Results tagged ‘ Newsday ’

Home Run Heaven

So far, 21 home runs have been hit out of the new Yankee Stadium. Thanks to Long Island Newsday, they put together a list of stadiums that are the best and worse for hitting the long ball. 

Here’s a breakdown of the stadiums:

Home Run Friendly Parks

  • U.S. Cellular Field (White Sox) 2.76 a game.
  • Great American Ball Park (Reds) 2.64 a game.
  • Oriole Park at Camden Yards (Orioles) 2.55 a game.
  • Rangers Ballpark in Arlington (Rangers) 2.52 a game.
  • Comerica Park (Tigers) 2.49 a game.

Home Run Unfriendly Parks

  • Dodger Stadium (Dodgers) 1.48 a game.
  • AT&T Park (Giants) 1.48 a game.
  • Kauffman Stadium (Royals) 1.52 a game.
  • Rogers Centre (Blue Jays) 1.54 a game.
  • McAfee Coliseum (A’s) 1.54 a game.
Until then, see ya at the park!

WBC: November is Better

WBC Ratings

With the World Baseball Classic over and Japan the winners again for a second time, the viewer ratings came out. 1.3 average rating for the WBC on ESPN up to the semifinals. A 37.8 rating in Japan for their first-round games. Interesting.

November is Better

One thing that must be pointed, and as I said in the past, November is much better for the World Baseball Classic. I wrote about this back in January and again, with the platform of MLBLogs, reiterate that the timing of this was not good. My mind was put to rest when Chipper Jones told Long Island Newsday that the “Classic should be moved to the fall.” His main concern, as is mine, is that the players are in “game-shape” and “injuries will probably be minimal.

All I ask is that the Classic is kept alive and going, but just move it to November after the World Series.

It will be a homerun for everyone.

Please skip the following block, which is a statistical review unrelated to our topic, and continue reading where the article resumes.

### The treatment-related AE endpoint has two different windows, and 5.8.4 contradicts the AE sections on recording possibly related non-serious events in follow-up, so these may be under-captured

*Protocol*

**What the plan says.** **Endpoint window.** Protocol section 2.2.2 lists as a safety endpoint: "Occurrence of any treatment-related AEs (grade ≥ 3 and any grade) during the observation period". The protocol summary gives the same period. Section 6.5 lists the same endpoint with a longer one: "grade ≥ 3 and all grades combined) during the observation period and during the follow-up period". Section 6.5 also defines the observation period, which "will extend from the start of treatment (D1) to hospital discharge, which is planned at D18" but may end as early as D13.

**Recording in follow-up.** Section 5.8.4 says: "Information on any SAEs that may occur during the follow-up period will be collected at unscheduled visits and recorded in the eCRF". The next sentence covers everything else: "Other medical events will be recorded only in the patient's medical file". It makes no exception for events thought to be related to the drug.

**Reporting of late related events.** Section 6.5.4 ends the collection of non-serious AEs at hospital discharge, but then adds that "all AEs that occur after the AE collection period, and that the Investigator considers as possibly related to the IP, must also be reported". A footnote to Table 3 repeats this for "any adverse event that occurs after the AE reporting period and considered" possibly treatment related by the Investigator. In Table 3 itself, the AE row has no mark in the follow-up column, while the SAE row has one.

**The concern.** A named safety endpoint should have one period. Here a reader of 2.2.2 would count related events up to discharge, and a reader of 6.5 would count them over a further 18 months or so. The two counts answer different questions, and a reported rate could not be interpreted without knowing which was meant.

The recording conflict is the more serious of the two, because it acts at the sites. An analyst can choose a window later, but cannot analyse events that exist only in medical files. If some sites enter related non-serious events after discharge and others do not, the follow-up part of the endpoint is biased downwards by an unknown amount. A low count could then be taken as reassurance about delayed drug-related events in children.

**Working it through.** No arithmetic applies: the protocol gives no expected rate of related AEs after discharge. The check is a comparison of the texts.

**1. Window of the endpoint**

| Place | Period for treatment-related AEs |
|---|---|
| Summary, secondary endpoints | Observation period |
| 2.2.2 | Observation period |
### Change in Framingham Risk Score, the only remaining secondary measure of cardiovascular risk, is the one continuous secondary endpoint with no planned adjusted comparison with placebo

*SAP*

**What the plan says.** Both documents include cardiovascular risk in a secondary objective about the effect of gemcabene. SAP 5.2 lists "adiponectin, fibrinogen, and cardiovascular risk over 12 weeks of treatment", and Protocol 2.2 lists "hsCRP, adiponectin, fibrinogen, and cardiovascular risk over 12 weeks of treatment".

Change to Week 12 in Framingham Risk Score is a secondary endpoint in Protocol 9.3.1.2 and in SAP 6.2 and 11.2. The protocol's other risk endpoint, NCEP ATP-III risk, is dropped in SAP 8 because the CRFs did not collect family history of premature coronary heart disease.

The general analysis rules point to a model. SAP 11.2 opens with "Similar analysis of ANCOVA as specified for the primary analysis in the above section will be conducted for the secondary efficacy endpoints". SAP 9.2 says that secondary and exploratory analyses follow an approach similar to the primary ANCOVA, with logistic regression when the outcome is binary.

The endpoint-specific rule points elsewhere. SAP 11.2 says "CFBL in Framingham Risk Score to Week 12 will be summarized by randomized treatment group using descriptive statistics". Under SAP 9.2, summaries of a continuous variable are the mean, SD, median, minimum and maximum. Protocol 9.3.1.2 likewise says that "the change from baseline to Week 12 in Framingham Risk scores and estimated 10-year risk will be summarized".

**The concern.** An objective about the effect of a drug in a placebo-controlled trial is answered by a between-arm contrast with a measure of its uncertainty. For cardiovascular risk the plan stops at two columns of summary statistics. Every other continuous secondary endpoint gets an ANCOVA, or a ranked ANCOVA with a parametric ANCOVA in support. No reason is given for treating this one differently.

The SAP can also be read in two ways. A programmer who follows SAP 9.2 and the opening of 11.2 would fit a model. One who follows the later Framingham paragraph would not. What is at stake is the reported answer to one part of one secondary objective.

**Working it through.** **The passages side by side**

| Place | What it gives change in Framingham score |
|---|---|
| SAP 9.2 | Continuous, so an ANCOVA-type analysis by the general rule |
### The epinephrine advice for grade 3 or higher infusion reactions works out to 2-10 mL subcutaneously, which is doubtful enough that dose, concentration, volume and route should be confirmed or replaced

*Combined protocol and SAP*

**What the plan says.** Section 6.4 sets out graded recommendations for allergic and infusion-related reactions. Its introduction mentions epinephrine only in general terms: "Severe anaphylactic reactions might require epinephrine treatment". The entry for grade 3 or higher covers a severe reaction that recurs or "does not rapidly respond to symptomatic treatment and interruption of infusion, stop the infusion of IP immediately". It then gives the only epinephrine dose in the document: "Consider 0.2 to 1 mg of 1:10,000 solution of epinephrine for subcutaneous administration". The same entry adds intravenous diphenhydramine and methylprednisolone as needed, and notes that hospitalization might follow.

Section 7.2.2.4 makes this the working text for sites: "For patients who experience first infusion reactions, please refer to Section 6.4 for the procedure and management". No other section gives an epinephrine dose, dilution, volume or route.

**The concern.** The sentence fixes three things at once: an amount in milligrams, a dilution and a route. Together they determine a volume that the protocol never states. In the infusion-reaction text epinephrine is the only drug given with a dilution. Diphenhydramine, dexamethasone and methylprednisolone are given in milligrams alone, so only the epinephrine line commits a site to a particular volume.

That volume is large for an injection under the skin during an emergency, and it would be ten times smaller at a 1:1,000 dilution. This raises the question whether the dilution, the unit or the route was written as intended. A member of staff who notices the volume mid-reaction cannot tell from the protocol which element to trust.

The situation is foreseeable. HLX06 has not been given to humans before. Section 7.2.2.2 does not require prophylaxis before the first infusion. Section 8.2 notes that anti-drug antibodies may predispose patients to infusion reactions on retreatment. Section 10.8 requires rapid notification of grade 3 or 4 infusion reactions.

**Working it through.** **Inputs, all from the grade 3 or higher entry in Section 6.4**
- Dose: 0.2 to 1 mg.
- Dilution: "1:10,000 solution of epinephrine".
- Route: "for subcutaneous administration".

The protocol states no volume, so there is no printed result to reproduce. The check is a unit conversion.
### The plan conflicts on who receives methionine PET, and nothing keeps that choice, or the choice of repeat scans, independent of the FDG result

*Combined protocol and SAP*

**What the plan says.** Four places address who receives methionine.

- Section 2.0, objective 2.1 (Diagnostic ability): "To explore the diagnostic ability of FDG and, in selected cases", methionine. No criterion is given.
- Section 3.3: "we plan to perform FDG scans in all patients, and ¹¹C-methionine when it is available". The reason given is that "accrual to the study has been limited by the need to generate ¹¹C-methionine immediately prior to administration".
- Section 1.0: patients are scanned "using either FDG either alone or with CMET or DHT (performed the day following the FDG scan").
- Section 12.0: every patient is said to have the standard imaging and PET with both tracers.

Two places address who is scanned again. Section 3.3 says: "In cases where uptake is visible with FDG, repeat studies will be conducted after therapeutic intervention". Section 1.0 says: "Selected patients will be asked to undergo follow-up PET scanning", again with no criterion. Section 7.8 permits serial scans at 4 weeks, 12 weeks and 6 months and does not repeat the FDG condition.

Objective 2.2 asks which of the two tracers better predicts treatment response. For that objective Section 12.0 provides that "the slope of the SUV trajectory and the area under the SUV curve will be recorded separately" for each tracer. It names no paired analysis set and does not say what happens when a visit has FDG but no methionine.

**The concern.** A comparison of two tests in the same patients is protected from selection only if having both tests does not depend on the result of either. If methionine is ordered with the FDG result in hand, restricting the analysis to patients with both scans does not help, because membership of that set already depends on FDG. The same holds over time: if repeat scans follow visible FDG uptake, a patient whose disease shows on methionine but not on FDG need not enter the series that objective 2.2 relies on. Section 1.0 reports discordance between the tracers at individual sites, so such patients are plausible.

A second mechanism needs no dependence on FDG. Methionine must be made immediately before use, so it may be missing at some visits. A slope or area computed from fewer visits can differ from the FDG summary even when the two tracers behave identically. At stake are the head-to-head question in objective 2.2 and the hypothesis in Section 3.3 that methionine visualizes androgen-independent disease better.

Until then, see ya at the park!

No More Ink

One-by-one they close.

The news is about newspapers, which are very close to my heart. The Seattle Post-Intelligencer stopped the presses yesterday and went to an all digital format. The Rocky Mountain News ceased all operations two-weeks ago and other major newspapers are in trouble.

It was the late 80’s when I got my start as a newspaper sportswriter and loved every minute of it. Working my way up to Long Island Newsday, where I got my feet wet, covering a Saturday afternoon football game and then rushing by car back to the newsroom to bang out my piece for the Sunday edition, was the dream. As the years went by, I switched to all digital writing, with an occasional piece appearing in a newspaper.

When I speak to classes about writing, I tell them I’m a newspaperman first because that’s what I am. But, the uncertain future about newspapers is sinking in. They are going away slowly and many writers are finding themselves on the unemployment line. I still have all my columns in my portfolio and cherish them. I still have the memory of the sports departments that I strolled in to write my piece. Slowly, the memory will fade and newspapers will forever be remembered.

Until then, see ya in sports!

%d bloggers like this: